17 Tips for Saving Energy with Home Lighting
By: Charlotte Barnard
Published: August 28, 2009

Lighting eats up as much as 20% of your annual electric bill, but using energy-efficient bulbs and making other simple changes can cut
lighting costs dramatically.

Lighting is one of the biggest energy gobblers in your house, eating up between 10% and 20% of your total electric bill. But it's also one
area of the home where a minimal effort can yield major returns. Simply replacing standard incandescent light bulbs with compact
fluorescents can lower operating costs by as much as 75% per bulb. And in places where you can't-or don't want to-switch to CFLs, you
can use higher-efficiency incandescents and even make your existing conventional lighting cheaper to operate. When new federal
legislation takes effect in 2012, all light bulbs will have to meet tougher energy-efficiency standards. But with a few small changes, you
can start saving money right now.


CFLs remain the go-to choice for energy efficiency. They last longer and consume less electricity than a standard incandescent. A 13-watt
CFL, for example, gives off the same amount of light as a 60-watt incandescent and burns for 10,000 hours, compared with 1,000 hours
for the conventional bulb. A typical CFL saves about $30 in operating costs over its lifetime.
Early CFLs didn't always deliver on light quality or convenience, but aesthetic performance has improved vastly in recent years. They now
come in warm, neutral, and cool "colors," and major manufacturers like GE have started enclosing the telltale spiral in a conventional
bulb shape so it's less obtrusive.
You get the biggest bang for your buck with CFLs in places where you would otherwise use incandescent bulbs: floor and table lamps
and standard overhead fixtures. They last longer when they're not flipped on and off constantly, so they're especially good in rooms that
see a lot of activity throughout the day, such as a kitchen or a playroom. A couple of caveats: CFLs can be glary, so they're not the best
choice in downward-pointing fixtures like chandeliers, and most don't work with dimmers or timers. Because the bulbs contain mercury,
they can't be thrown out in the regular trash. If you bought them at a home center, you should be able to return them there for recycling, or
log on to recycleabulb.com(http://www.recycleabulb.com) to find a disposal center near you.
Cost and savings: Expect to pay $2 to $15 for a CFL, versus 50 cents to $1 for a comparable incandescent, but the CFL will last at least
10 times longer and cost up to 75% less to operate.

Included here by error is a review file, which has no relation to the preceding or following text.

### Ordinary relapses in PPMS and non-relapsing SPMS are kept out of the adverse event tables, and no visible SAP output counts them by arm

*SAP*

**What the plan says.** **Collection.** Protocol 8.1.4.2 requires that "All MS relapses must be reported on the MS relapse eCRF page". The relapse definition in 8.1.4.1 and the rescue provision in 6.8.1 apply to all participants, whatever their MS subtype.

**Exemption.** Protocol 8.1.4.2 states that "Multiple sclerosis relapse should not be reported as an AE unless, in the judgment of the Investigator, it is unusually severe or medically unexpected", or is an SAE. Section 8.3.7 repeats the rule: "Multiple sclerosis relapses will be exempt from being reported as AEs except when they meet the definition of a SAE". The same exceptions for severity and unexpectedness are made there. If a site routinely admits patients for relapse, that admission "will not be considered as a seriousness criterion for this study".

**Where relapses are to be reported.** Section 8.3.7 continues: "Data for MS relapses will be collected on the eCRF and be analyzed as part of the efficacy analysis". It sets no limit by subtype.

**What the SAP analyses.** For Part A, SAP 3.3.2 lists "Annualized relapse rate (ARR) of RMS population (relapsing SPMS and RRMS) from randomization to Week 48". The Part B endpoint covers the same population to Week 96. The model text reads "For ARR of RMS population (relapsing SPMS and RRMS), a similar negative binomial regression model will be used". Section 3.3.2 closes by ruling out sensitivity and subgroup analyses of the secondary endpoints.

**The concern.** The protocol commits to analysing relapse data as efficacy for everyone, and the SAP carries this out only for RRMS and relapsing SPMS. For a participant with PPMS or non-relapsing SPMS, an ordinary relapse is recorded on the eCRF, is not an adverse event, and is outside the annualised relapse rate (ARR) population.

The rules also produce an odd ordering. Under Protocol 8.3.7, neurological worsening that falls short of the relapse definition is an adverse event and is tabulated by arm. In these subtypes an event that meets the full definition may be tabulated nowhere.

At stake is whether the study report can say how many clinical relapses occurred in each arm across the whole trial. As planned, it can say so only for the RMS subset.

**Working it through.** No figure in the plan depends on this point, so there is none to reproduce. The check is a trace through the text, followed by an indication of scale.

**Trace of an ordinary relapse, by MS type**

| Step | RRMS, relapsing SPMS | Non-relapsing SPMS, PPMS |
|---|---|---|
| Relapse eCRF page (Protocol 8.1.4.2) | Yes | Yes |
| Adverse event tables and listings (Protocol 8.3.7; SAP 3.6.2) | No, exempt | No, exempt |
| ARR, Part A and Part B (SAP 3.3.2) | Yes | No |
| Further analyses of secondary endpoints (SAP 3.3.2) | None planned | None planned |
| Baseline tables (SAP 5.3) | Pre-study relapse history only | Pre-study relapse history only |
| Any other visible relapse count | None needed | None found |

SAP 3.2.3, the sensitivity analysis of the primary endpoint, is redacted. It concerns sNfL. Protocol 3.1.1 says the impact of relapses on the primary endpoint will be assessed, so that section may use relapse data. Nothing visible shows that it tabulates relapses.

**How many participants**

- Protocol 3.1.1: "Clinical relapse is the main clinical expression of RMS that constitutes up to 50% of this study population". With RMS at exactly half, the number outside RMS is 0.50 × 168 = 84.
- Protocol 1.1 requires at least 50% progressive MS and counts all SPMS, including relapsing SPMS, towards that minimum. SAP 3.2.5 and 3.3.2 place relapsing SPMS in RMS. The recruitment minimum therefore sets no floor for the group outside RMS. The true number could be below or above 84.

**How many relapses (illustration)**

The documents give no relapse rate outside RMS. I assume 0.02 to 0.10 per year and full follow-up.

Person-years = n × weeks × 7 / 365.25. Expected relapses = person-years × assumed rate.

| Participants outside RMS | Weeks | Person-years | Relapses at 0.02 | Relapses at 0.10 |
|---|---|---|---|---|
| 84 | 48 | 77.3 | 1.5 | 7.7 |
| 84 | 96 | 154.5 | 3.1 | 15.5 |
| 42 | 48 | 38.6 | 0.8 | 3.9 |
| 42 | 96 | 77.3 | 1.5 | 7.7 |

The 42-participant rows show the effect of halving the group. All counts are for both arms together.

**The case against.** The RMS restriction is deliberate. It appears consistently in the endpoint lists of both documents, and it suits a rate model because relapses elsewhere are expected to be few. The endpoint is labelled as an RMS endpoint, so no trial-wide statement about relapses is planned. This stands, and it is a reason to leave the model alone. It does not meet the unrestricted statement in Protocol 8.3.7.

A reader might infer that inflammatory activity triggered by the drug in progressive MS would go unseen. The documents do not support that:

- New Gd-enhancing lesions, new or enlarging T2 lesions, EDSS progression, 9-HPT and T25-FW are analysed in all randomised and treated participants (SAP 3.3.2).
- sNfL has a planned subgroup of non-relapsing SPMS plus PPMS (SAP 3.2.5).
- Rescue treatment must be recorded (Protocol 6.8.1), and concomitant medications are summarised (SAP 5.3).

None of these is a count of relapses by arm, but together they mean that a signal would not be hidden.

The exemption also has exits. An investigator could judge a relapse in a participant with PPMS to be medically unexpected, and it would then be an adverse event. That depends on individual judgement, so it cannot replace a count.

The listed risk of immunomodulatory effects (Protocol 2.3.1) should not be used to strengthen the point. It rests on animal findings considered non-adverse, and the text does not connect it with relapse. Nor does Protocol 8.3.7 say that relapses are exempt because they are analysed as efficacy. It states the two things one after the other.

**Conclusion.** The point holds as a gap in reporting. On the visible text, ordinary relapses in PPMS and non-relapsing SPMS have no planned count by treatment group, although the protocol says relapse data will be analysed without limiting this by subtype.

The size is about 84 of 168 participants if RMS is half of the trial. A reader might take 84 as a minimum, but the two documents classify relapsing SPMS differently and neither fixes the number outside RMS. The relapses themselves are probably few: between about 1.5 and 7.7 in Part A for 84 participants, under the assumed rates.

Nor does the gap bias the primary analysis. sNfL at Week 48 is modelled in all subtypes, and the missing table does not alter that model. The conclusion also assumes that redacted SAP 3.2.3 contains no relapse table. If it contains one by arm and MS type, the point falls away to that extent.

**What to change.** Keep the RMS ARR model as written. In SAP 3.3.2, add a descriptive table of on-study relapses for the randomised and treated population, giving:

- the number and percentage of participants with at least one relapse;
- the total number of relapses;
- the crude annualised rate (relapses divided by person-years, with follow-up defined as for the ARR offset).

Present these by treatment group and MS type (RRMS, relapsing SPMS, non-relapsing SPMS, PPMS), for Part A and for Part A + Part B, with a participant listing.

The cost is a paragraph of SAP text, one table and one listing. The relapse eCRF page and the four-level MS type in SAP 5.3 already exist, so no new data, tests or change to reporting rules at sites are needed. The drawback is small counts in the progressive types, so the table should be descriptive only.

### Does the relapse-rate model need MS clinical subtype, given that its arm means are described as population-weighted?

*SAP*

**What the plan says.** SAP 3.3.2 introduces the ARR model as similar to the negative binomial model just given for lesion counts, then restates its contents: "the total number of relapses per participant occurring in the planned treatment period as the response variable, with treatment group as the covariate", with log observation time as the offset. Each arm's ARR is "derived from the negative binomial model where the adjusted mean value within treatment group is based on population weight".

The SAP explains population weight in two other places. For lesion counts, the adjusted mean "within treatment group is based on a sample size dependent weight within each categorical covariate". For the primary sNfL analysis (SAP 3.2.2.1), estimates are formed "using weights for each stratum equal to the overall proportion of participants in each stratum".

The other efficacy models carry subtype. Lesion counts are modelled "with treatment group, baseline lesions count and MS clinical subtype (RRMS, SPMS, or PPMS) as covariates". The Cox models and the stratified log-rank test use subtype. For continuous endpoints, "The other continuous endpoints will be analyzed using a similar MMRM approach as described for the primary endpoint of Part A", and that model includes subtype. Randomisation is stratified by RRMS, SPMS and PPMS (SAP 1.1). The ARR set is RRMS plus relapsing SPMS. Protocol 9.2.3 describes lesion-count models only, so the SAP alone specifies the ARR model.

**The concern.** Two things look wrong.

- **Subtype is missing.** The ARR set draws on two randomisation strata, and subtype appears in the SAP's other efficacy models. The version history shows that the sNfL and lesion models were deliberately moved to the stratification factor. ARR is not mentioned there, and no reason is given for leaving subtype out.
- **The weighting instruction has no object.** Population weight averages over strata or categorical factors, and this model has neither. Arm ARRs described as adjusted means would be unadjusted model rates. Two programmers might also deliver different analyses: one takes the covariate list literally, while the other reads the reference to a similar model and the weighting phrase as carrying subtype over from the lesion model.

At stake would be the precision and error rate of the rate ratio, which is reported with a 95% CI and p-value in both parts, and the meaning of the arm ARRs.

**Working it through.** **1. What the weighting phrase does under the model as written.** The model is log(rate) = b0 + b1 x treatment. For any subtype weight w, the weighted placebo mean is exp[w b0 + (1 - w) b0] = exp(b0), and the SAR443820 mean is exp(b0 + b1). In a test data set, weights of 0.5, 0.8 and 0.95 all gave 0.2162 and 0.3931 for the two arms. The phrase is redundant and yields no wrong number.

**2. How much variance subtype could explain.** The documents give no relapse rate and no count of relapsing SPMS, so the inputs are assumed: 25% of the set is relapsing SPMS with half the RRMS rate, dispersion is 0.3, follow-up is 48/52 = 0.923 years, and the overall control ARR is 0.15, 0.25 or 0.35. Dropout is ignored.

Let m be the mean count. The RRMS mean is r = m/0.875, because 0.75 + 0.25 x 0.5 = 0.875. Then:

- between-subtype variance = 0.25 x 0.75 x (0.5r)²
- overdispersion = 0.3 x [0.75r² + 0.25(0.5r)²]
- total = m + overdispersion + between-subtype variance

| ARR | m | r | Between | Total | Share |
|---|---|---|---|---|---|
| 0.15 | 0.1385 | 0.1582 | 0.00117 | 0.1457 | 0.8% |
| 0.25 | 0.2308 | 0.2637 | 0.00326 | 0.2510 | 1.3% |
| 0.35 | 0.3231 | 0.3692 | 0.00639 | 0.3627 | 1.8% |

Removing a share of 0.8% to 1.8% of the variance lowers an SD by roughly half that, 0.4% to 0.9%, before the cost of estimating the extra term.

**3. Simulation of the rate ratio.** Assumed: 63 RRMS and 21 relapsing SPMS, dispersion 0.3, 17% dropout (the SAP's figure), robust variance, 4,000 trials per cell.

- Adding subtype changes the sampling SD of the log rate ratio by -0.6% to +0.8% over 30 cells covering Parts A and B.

By simply lowering the wattage of an incandescent bulb by 15 watts-from 75 to 60, for example-you can knock 15% off the operating cost.
And you may not even notice the difference in brightness. "A small reduction in wattage isn't discernible to the eye," says Brett Sawyer, a
consultant who blogs about sustainable home design. If the light is on a dimmer, for every 10% you lower the brightness, you'll double
the bulb's life. Try this next weekend, Sawyer says: Replace your most-used bulbs with ones at least 10 watts lower. If you don't notice the
difference, then replace all the incandescents you can with lower-wattage bulbs. Combine that with CFLs in selected fixtures, and you'll
achieve a "light layering" effect that saves money without compromising light quality, and without a hefty upfront investment.
Cost and savings: For every 15-watt reduction, you reduce energy use by 15%. And a $10 dimmer, once installed, costs nothing to use.


Spurred on by new energy requirements set to go into effect in 2012, bulb manufacturers are working feverishly to come up with more
efficient versions of the standard incandescent. Presently, companies including GE, Sylvania, and Philips offer high-efficiency
incandescent and halogen bulbs that use less energy than standard incandescents while delivering the same light quality. And research
is proceeding apace on how to bring the dramatic energy efficiency of LED technology to residential products. These lights, which require
very little current and last even longer than CFLs, are prohibitively expensive for home use (except in certain applications like
under-cabinet strip lighting), but that's likely to change in the coming years.


Changing bulbs is one way to reduce your lighting bill, but it's not the only way.
Motion sensors: Great in rooms where the occupants can't be counted on to turn off the light, such as a kids' playroom. Devices cost $15
to $50 and take about an hour to install.
Door-jamb switches: Best in a pantry or closet; opening the door activates the light. As much a convenience as it is an energy saver-as
long as you remember to close the door. Devices starts at about $15.
Windows: You'd be surprised at how much a simple window cleaning can instantly improve natural light.
Energy Star fixtures: Designed for CFL and LED lights, these can save up to $70 a year in energy costs. Go to
energystar.gov(http://www.energystar.gov/index.cfm?c=fixtures.pr_light_fixtures) to find links to manufacturers.
Lifestyle expert Charlotte Barnard specializes in home improvement and decorating topics and also consults on consumer and
residential trends for magazines, web sites, and retail ventures.

Reprinted from HouseLogic (houselogic.com) with permission of the NATIONAL ASSOCIATION OF REALTORS (R).
Copyright 2010. All rights reserved.
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